As Chicago sits on the cusp of electing a Black woman as mayor for the first time in its history, the city is losing its Black population in droves. As Chicago’s overall population shrinks, the rate of Chicago’s Black population loss is staggering. A Reader cover story pointed out that among the nation’s ten largest cities, only four are losing Black residents, but Chicago is losing Black residents at a rate of four to ten times higher than the other three (Los Angeles, San Diego, San Jose). The Urban Institute predicts that by the year 2030, there will only be 665,000 Black Chicagoans left, down from a peak of 1.2 million. Among those with plans to leave the city or who have already left, contributing factors for their departure include the ever-increasing cost of living, taxes, weather, crime, and disinvestment in certain neighborhoods.
It’s interesting that the Red Line extension to 130th Street, a decades-long pipe dream for the city’s Far South Side residents, is finally gaining steam at the same time as this is happening. A Chicago Reporter story from three years ago noted that one of the original reasons for the Red Line’s abrupt end at 95th Street was to prevent Black Chicagoans from following white flight into the suburbs. But now that many Black residents are leaving for Black suburbs, a way out is set to appear.
The Grand Dilution
A new analysis from the Better Government Association and Northwestern’s Medill School of Journalism found that environmental oversight and enforcement plummeted during Mayor Rahm Emanuel’s tenure. Budget cuts and attrition depleted the city’s corps of environmental inspectors. As a result, enforcement actions dropped by over seventy percent, and inspections dropped by over half. Really, this should come as no surprise. In his first city budget, Emanuel canned the city’s Department of Environment and eliminated a hotline dedicated to environmental complaints.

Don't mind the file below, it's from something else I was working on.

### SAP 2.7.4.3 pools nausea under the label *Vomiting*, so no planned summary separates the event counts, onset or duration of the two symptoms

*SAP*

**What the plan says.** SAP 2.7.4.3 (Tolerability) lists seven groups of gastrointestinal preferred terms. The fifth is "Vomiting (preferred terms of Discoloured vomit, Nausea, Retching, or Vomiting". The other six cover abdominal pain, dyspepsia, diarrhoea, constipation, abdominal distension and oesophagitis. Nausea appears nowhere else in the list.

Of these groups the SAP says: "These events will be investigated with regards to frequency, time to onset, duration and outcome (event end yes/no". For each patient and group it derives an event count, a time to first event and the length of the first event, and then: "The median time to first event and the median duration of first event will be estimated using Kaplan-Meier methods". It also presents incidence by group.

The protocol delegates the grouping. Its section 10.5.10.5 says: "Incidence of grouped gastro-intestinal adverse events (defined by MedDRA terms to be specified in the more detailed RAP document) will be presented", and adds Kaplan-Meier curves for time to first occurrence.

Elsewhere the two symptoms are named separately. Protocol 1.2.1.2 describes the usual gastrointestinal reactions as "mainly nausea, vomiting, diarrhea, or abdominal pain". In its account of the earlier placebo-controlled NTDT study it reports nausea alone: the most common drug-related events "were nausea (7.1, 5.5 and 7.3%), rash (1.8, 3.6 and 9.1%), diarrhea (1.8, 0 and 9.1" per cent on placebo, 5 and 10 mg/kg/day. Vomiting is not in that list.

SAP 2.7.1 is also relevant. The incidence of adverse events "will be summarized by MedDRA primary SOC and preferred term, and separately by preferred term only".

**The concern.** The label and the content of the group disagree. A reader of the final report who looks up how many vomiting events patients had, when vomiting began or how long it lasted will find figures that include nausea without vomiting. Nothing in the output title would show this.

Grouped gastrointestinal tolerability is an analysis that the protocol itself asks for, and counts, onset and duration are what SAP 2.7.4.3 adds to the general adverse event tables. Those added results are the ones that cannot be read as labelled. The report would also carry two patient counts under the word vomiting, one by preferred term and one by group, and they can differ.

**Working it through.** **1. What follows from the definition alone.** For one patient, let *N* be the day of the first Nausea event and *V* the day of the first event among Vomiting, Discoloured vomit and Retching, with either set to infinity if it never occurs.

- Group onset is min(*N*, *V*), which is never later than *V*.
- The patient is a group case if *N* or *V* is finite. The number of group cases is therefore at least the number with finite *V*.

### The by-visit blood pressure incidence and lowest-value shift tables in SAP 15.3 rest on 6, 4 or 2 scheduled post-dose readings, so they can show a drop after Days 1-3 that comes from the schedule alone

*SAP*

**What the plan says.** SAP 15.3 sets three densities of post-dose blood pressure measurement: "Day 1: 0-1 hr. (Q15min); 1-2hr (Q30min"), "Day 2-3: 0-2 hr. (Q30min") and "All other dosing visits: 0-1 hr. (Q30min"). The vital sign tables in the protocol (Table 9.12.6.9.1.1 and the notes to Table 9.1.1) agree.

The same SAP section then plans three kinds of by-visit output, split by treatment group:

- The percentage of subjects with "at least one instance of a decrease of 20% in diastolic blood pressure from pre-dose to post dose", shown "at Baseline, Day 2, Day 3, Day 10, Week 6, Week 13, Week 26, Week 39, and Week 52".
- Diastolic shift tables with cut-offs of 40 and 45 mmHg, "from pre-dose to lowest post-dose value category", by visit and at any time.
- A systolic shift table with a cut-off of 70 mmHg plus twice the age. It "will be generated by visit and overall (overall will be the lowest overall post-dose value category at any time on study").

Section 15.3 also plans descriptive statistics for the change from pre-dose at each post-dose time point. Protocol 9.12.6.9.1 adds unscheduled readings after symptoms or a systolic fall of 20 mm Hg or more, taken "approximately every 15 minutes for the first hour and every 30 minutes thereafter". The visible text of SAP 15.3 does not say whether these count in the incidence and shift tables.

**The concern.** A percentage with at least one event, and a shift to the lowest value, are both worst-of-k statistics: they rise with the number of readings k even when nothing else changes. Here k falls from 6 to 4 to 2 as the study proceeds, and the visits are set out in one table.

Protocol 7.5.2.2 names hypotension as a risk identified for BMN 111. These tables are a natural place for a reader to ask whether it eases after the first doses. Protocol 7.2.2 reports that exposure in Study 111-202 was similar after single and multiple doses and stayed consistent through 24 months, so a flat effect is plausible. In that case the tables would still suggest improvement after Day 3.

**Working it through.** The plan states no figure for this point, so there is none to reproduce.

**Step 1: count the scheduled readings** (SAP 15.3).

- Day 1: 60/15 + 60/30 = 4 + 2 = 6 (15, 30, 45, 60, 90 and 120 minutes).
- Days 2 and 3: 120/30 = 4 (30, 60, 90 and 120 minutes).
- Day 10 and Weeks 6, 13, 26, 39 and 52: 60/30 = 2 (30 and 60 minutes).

All this comes as Emanuel touts his eco-friendly credentials, like recently signing the Resilient Chicago plan to power all of Chicago’s buildings with one hundred percent renewable energy by 2035. Little Village Environmental Justice Organization executive director Kim Wasserman-Nieto identified a common theme: the Emanuel administration uses “high-level resolutions as a tactic to avoid addressing equity, public health and environmental impacts in Chicago’s neighborhoods.” (See page 14 of the BGA/Medill report for more from Wasserman-Nieto.) It’s the old magician’s trick of misdirection—distract with the grand proposal while gutting the day-to-day bureaucracy.
Both candidates in the mayoral runoff have promised to address environmental injustice and bring back the Department on Environment, another sign that the election was largely a repudiation of Emanuel and his tactics. Whomever we elect on April 2, it’s high time for everyone—from journalists to residents to City Council—to start ignoring the distractions and get down to the work of holding the city accountable for keeping its residents healthy.